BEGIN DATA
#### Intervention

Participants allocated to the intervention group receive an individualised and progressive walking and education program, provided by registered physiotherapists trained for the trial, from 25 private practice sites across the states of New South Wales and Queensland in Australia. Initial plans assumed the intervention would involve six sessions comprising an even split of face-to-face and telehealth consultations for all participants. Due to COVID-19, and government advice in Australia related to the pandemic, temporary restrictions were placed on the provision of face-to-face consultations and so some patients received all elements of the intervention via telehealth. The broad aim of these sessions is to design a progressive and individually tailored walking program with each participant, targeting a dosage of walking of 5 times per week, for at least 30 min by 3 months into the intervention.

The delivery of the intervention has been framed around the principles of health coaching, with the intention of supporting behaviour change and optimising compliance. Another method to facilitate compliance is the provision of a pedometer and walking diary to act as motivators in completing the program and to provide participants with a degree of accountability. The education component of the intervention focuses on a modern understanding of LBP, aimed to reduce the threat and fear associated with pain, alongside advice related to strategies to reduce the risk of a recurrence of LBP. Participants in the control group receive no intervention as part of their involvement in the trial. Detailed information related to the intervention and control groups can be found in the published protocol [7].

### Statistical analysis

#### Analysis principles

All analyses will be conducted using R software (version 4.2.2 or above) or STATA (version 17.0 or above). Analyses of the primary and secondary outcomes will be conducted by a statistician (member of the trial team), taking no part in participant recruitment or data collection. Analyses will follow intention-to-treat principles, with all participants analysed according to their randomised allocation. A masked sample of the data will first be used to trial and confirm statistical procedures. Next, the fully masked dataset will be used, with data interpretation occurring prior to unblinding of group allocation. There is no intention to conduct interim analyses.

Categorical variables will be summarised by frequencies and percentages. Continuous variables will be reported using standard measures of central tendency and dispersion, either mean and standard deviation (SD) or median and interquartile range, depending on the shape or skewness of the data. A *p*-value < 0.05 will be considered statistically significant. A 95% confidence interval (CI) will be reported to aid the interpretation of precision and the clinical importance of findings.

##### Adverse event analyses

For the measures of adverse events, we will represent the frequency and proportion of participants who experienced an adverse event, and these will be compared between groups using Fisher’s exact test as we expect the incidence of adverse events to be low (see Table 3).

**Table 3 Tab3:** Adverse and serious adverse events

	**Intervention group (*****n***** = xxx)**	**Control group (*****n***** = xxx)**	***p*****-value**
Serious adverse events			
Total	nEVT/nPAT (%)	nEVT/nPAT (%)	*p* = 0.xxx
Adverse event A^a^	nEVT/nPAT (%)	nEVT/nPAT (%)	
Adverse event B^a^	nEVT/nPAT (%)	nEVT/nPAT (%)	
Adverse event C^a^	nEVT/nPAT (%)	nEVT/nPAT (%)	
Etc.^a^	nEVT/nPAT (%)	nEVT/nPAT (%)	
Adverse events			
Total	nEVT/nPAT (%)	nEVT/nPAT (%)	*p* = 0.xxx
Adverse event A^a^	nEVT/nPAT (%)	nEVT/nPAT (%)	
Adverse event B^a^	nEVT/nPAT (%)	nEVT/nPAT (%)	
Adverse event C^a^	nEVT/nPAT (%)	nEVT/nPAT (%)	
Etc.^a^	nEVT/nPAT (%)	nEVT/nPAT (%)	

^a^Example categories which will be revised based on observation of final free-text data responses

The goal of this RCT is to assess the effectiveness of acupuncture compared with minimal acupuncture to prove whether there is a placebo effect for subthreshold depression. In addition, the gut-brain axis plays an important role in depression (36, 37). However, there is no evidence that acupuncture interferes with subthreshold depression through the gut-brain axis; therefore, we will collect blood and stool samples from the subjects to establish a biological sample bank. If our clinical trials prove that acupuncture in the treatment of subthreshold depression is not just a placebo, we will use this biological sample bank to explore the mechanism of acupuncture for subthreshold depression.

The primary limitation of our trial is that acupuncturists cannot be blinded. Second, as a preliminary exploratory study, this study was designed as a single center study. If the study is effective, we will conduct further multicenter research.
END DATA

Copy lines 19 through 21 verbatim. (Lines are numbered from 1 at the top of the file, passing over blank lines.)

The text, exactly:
Total	nEVT/nPAT (%)	nEVT/nPAT (%)	*p* = 0.xxx
Adverse event A^a^	nEVT/nPAT (%)	nEVT/nPAT (%)	
Adverse event B^a^	nEVT/nPAT (%)	nEVT/nPAT (%)	